I remember when people were proud of this country because we thought we were better than the rest of the world.
Like everyone else, I was caught up in the stories about how we deserved all the blessings we had because we worked for them, and if you worked, you got ahead. It didn’t make any difference who your parents were, or how much money the family had, if you worked, got an education, played by the rules of law and fair play, you had a bright future.
This was America.
We had saved the world from the Nazis and served retribution to the Japanese for their attack on us in peacetime. Everybody knew that. We fed the children in the rubble-covered streets of Europe, sent medical help to the bombed-out cities, and felt good for our charity.
The fact that the rubble and chaos and stink of death and disruption was due in large part to American bombs was shrugged aside. We didn’t start it; the Nazis did. The Japanese did.
We were better than the Russians because they let communists take charge, and everybody knew that capitalism was the only system for people who wanted to keep what they earned. If we wanted to share the wealth with others, we’d make donations, and serve as volunteers, but we would decide for ourselves who to help, how much to give, and no government was going to tell us what to do with our own time and money.
We were free; we had inherited the right and fought to keep it. That’s why we were better than anyone else.
It helped to be removed from some of the complications that other nations face. We had oceans that limited immigration problems. If other countries had problems, we could send them a little money, and the Red Cross or something; but not too much, because we believed that charity begins at home. We were taught that at home, in school, in church.
We spoke English; American, really. That made us better, too. The whole world was learning to speak English, because they looked up to us. We were the best country in the world. Everybody wanted to come live in America. Who could blame them?
We had taken raw nature and open land and owned it; turned rivers into corridors to the wealth of the lumber, land, minerals and potential of unspoiled wilderness. We tamed the land and conquered the peoples we found there; we were entitled to it, because we could and would take it, trade for it, buy it, sell it, feed it with our accumulating wealth and expanding technology and our work ethic. Survival of the fittest was no longer just meeting the needs of food, shelter and clothing; it was now about competing, growing wealthy and dominating all who would challenge us.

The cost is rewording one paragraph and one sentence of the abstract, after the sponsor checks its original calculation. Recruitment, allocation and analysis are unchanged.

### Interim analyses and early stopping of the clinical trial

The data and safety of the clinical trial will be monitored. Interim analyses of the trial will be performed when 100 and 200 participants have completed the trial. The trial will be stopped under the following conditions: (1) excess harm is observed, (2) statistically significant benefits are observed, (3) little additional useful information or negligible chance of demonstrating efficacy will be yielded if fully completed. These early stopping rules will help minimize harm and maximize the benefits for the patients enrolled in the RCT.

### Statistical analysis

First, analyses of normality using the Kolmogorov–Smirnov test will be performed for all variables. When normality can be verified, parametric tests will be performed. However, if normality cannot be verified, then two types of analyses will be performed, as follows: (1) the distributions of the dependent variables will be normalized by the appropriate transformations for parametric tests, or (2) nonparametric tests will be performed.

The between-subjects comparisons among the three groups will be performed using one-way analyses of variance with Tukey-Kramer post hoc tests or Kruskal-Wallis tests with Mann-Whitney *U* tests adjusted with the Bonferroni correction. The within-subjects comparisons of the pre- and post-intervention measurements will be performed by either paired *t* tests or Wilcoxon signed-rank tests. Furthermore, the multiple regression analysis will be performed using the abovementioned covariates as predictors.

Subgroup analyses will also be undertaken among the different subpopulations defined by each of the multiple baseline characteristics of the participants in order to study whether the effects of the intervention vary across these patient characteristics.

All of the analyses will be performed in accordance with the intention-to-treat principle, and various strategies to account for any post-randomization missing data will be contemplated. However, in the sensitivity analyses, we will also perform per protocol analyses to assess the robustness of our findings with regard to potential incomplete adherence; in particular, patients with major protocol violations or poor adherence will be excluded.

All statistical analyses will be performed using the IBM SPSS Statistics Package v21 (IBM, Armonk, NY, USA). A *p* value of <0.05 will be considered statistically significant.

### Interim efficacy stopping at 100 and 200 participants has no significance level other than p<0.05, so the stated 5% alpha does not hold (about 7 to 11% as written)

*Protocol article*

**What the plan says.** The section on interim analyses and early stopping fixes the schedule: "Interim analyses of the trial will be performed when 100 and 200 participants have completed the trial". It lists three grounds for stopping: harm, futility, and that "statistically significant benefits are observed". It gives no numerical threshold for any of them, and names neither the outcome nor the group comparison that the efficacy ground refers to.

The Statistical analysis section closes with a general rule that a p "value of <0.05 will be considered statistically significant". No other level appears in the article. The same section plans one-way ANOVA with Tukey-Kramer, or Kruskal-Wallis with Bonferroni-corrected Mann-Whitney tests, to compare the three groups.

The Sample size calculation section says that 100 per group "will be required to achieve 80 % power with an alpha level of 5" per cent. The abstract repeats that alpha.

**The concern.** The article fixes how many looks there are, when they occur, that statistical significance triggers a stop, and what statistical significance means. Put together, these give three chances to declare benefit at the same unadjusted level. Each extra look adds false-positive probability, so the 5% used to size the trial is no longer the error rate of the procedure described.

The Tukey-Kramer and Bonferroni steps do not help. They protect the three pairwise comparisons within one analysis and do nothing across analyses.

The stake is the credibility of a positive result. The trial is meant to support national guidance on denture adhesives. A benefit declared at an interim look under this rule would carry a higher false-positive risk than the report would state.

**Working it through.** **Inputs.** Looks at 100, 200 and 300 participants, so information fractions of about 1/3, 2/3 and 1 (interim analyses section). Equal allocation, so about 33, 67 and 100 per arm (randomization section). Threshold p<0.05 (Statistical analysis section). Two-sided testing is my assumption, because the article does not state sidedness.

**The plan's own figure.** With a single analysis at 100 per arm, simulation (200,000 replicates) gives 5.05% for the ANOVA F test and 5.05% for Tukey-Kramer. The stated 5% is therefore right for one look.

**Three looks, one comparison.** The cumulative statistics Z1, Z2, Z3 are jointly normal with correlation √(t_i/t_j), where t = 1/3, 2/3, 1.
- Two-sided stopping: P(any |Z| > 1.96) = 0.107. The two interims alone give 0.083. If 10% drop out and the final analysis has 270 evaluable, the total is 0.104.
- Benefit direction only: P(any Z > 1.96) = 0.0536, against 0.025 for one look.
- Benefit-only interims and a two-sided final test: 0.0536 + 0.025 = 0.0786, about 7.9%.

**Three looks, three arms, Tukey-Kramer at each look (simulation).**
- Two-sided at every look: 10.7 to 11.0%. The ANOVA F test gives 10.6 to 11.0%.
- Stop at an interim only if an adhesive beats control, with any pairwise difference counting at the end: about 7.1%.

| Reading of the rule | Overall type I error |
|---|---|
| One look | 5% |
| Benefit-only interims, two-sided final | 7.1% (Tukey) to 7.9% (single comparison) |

I was a disciple; John Wayne was my hero. Davy Crockett epitomized America’s search for its destiny and the straight talking individualist seeking his place — or creating it wherever he chose.
But about the time I hit 15, the Russians beat us into space with that Sputnik thing, and that put us back on our heels for a while. We were no longer the only country with bombs that could melt the globe and poison the universe.
And I started looking around and noticed that not everyone who worked hard was getting ahead. Some had easier paths, and inherent privilege, and justice was not respected as every citizen’s birthright. The law worked better for some than for others.
The American dream was more accessible for some, and there were people willing to do anything to keep it that way. Sharing was a dirty political word in some places, and the color of your skin had a bearing on how much someone thought of you before you opened your mouth.
Still, I believed that an essential value was our belief that whatever happened, we were all in this together.
I don’t believe that anymore.
I wonder what history will say. Some won’t want to hear it.
Dean Minnich retired from a career in community journalism. He writes from Westminster.